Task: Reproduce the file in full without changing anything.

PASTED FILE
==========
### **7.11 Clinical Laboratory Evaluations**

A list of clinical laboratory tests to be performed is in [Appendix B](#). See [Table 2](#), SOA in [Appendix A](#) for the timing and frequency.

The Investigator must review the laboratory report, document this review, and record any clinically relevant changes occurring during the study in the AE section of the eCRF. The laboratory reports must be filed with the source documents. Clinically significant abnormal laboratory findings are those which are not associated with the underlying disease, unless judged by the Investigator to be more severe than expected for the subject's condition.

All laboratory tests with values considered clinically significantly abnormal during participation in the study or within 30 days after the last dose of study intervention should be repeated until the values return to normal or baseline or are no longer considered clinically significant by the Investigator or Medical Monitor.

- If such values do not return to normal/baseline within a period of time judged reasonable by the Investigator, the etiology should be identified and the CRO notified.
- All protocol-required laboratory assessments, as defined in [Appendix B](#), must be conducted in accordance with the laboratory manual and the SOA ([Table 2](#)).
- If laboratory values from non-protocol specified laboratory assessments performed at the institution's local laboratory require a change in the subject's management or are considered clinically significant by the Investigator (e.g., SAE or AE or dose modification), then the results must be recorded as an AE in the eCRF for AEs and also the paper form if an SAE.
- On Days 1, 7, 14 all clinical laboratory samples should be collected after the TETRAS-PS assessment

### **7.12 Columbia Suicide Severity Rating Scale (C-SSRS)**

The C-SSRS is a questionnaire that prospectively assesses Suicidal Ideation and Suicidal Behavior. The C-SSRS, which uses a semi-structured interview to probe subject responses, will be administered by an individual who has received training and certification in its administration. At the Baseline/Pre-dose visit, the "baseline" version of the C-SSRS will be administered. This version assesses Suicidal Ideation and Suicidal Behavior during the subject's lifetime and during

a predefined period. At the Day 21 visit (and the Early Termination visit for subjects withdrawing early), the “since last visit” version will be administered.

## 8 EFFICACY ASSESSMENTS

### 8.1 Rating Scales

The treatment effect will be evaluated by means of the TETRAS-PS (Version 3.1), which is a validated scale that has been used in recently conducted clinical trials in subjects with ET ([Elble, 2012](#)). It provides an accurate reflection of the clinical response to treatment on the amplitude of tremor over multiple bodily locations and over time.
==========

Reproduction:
### **7.11 Clinical Laboratory Evaluations**

A list of clinical laboratory tests to be performed is in [Appendix B](#). See [Table 2](#), SOA in [Appendix A](#) for the timing and frequency.

The Investigator must review the laboratory report, document this review, and record any clinically relevant changes occurring during the study in the AE section of the eCRF. The laboratory reports must be filed with the source documents. Clinically significant abnormal laboratory findings are those which are not associated with the underlying disease, unless judged by the Investigator to be more severe than expected for the subject's condition.

All laboratory tests with values considered clinically significantly abnormal during participation in the study or within 30 days after the last dose of study intervention should be repeated until the values return to normal or baseline or are no longer considered clinically significant by the Investigator or Medical Monitor.

- If such values do not return to normal/baseline within a period of time judged reasonable by the Investigator, the etiology should be identified and the CRO notified.
- All protocol-required laboratory assessments, as defined in [Appendix B](#), must be conducted in accordance with the laboratory manual and the SOA ([Table 2](#)).
- If laboratory values from non-protocol specified laboratory assessments performed at the institution's local laboratory require a change in the subject's management or are considered clinically significant by the Investigator (e.g., SAE or AE or dose modification), then the results must be recorded as an AE in the eCRF for AEs and also the paper form if an SAE.
- On Days 1, 7, 14 all clinical laboratory samples should be collected after the TETRAS-PS assessment

### **7.12 Columbia Suicide Severity Rating Scale (C-SSRS)**

The C-SSRS is a questionnaire that prospectively assesses Suicidal Ideation and Suicidal Behavior. The C-SSRS, which uses a semi-structured interview to probe subject responses, will be administered by an individual who has received training and certification in its administration. At the Baseline/Pre-dose visit, the "baseline" version of the C-SSRS will be administered. This version assesses Suicidal Ideation and Suicidal Behavior during the subject's lifetime and during

a predefined period. At the Day 21 visit (and the Early Termination visit for subjects withdrawing early), the “since last visit” version will be administered.

## 8 EFFICACY ASSESSMENTS

### 8.1 Rating Scales

The treatment effect will be evaluated by means of the TETRAS-PS (Version 3.1), which is a validated scale that has been used in recently conducted clinical trials in subjects with ET ([Elble, 2012](#)). It provides an accurate reflection of the clinical response to treatment on the amplitude of tremor over multiple bodily locations and over time.